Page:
Emil Åreng on Scandinavian cocktail culture
Beyond Instagram and re-posts
Rasmus Poulsgaard and Sune Risum-Urth are probably two of the most knowledgeable people in Copenhagen when it comes to akvavit. Their new book Akvavit – Rediscovering a Nordic Spirit just hit the streets. In the book they explore where Scandinavian cocktail culture is heading – partly by interviewing Scandinavian bartenders.
We have asked Sune and Rasmus to share some of the interviews from the book in length on our blog. The following is the first in the series – an interview with Emil Åreng from the bar Open/Closed in Umeå, Sweden:
We meet Emil Åreng at Stora Hotellet (literally “the big hotel) for a talk about cynical old men with angry beards and an industry that’s gotten lost on instagram.
After years of working at a classic cocktail joint called Rex he wanted to open up for himself, but being a bartender and not having any money he also wanted someone to pay for it. Finally he found two guys who were opening a deli, and they decided to make something they hadn’t seen before.
At the Open/Close Emil makes simple no-nonsense drinks. They clear a table in the middle of the deli, put up 24 barstools and make 600 drinks a Week. The menu changes every two weeks.
“I don’t really do flavour that much, that’s Karl Martin, I am just really good at lying”, he starts out with saying. And the duality is rather profound, on one side he seems hell bent on cutting away bullshit and getting to the actual point, on the other hand he openly admits that sometimes they lie and make up stuff to make ends meet in their cocktails. And if you are honest about lying, is it then such a bad thing?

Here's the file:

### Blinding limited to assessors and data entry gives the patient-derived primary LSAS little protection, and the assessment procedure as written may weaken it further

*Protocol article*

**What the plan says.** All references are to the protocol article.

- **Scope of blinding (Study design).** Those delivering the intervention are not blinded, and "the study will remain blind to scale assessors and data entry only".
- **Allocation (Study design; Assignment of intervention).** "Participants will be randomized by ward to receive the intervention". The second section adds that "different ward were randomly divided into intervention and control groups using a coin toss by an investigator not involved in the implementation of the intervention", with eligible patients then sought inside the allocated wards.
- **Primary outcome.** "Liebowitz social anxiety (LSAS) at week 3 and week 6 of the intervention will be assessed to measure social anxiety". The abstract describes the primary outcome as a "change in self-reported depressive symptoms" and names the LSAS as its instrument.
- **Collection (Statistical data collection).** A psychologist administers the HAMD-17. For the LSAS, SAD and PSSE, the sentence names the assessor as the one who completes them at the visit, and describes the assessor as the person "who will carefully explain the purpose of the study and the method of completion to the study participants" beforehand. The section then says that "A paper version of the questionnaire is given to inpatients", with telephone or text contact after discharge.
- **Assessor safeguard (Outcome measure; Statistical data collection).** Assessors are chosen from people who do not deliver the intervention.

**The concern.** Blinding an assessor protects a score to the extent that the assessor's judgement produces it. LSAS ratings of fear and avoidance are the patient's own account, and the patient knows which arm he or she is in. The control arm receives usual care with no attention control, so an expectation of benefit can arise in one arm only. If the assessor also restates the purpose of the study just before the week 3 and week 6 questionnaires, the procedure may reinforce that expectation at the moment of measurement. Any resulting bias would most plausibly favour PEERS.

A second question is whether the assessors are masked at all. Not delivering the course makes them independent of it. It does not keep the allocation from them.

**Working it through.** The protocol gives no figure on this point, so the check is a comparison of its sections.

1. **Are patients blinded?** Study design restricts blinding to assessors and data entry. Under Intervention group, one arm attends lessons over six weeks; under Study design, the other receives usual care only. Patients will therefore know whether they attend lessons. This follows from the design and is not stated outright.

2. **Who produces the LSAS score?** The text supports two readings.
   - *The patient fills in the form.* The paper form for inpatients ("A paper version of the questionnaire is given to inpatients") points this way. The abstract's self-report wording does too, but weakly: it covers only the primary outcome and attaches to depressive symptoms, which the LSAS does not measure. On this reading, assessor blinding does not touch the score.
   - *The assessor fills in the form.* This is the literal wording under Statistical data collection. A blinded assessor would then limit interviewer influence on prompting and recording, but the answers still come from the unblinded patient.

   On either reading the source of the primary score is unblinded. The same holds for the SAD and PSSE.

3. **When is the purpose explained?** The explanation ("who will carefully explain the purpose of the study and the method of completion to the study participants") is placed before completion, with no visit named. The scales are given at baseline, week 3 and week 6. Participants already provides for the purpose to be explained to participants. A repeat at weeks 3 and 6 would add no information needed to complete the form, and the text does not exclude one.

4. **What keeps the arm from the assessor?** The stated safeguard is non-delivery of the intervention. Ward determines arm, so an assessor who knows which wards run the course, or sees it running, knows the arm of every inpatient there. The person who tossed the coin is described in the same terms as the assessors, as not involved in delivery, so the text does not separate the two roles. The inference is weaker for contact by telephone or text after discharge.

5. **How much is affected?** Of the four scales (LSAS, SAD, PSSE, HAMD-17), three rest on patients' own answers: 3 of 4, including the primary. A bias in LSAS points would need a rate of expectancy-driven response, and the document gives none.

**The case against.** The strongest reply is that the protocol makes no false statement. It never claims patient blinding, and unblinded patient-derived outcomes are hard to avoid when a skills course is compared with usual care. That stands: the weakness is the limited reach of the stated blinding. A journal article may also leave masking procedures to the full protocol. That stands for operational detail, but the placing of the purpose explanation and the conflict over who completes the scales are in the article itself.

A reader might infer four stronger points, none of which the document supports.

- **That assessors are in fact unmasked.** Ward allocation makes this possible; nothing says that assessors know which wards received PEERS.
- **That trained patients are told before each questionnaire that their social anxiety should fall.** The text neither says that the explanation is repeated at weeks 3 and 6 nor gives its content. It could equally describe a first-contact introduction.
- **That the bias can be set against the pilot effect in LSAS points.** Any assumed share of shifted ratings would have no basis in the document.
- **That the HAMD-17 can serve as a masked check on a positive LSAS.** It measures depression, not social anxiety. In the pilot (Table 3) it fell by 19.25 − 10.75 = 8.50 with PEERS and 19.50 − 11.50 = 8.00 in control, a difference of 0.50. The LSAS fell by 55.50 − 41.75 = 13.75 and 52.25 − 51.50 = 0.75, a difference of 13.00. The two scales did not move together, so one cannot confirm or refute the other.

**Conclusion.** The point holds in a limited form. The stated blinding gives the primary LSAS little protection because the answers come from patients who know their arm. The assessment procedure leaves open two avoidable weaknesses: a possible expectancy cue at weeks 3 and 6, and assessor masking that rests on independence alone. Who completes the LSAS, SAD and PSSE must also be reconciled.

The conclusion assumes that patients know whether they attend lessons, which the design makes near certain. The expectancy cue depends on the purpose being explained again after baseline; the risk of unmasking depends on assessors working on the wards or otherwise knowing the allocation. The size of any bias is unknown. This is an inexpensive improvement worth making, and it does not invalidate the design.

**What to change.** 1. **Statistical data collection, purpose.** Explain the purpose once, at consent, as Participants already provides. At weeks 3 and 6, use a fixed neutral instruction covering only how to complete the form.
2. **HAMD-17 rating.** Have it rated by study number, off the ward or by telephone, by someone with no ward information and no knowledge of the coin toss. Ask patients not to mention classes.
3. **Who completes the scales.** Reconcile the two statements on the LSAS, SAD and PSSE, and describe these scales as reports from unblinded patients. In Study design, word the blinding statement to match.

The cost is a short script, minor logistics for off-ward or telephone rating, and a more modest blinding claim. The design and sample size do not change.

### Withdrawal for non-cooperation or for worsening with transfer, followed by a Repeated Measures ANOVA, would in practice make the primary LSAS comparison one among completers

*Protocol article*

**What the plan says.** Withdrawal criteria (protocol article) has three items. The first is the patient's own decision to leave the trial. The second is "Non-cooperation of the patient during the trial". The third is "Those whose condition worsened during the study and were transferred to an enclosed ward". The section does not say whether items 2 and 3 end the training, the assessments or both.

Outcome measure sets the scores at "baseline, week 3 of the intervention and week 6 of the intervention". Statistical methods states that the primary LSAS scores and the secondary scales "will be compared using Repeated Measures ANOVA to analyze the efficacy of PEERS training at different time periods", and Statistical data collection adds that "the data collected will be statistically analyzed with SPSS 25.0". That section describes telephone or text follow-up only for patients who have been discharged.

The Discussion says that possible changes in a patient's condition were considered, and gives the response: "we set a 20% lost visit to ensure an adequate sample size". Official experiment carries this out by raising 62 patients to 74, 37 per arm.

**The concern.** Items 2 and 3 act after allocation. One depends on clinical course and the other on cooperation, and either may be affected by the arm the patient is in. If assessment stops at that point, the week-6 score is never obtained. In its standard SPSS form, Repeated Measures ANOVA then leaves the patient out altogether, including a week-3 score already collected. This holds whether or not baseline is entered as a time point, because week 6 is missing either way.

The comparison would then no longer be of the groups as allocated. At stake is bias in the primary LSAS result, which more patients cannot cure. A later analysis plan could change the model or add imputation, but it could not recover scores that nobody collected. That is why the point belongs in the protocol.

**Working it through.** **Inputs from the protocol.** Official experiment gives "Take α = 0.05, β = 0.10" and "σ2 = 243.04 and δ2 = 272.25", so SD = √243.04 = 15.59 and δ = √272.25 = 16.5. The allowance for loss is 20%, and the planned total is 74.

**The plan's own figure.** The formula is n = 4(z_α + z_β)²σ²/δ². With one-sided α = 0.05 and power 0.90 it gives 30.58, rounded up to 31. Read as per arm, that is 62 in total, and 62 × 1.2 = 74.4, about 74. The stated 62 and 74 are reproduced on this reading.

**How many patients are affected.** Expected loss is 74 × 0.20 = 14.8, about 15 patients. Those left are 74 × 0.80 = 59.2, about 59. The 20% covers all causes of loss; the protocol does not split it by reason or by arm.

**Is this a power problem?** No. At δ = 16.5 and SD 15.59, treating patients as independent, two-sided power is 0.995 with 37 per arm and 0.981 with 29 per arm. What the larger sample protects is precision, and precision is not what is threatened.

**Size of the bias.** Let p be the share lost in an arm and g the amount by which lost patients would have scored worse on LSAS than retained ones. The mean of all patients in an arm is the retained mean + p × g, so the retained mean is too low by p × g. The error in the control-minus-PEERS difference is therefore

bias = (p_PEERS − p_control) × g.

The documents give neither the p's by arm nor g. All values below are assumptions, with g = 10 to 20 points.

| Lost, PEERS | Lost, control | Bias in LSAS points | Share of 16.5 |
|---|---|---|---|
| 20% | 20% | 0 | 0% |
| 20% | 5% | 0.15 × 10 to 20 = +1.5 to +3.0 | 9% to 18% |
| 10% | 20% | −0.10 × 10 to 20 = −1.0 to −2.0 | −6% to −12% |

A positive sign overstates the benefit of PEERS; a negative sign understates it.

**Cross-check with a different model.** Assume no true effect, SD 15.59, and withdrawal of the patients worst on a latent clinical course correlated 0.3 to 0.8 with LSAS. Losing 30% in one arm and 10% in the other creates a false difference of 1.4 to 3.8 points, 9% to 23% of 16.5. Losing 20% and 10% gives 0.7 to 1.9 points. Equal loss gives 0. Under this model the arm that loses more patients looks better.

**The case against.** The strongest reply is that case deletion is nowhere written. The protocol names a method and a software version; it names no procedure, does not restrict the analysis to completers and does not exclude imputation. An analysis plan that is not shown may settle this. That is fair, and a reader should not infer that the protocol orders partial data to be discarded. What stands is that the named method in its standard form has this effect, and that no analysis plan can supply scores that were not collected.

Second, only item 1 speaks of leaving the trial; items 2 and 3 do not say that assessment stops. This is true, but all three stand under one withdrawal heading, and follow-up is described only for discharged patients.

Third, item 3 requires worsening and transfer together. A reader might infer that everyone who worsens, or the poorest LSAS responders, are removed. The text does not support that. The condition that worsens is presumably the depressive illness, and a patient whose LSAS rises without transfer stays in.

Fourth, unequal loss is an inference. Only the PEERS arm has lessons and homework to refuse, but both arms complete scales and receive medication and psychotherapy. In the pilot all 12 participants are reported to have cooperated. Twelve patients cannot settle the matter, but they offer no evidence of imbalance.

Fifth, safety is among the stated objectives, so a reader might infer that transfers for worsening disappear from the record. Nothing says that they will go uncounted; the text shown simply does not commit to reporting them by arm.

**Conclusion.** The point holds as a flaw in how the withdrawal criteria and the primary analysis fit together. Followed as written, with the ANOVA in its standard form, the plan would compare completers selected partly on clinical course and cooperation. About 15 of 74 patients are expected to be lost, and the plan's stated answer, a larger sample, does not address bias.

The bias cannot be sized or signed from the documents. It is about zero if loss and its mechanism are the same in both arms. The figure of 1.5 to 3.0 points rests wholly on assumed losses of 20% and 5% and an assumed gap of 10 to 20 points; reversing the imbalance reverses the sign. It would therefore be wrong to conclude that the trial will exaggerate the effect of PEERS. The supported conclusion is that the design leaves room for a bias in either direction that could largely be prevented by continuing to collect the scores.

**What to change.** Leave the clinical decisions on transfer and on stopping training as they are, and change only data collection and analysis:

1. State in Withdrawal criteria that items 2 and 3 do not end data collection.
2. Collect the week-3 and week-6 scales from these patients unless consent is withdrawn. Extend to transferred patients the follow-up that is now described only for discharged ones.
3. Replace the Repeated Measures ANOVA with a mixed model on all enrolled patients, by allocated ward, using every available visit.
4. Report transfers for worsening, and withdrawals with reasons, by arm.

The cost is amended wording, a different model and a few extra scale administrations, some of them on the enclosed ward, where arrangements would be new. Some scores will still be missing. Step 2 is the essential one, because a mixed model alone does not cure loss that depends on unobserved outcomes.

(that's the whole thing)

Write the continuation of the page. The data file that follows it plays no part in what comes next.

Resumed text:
“We start with the story”, he then says, much to our amusement, “and then build the flavours around that. Like a thing we did mashing up Imagine by John Lennon and Nas’ Illmatic which has nothing to do with each other, but yeah, we got the cognac from Nas, but not Hennessy, that’s nasty, and then changed John’s last name to lemon because the only fruit he sings about is a strawberry and Nas is a fucking poet so he doesn’t need fruit, and you know, then Yoko Ono sort of destroyed John’s life and Yoko means sparkle in Japanese, so we destroy the drink with sparkling water, and it’s still a good drink but would have been better without the bubbles and … it sounds really pretentious saying it out loud, but it’s a really fun way to work. It’s hard, right? Going just by flavour is too easy. We don’t like easy.”
The story is created first with a base in the theme, and then the cocktail has to evolve from that. And there are rarely any garnish as Emil, in his own words, is unable to cut anything nice from a lemon. The snide sarcasm covers something much deeper though. A thorough river of conviction running through his words when he speaks.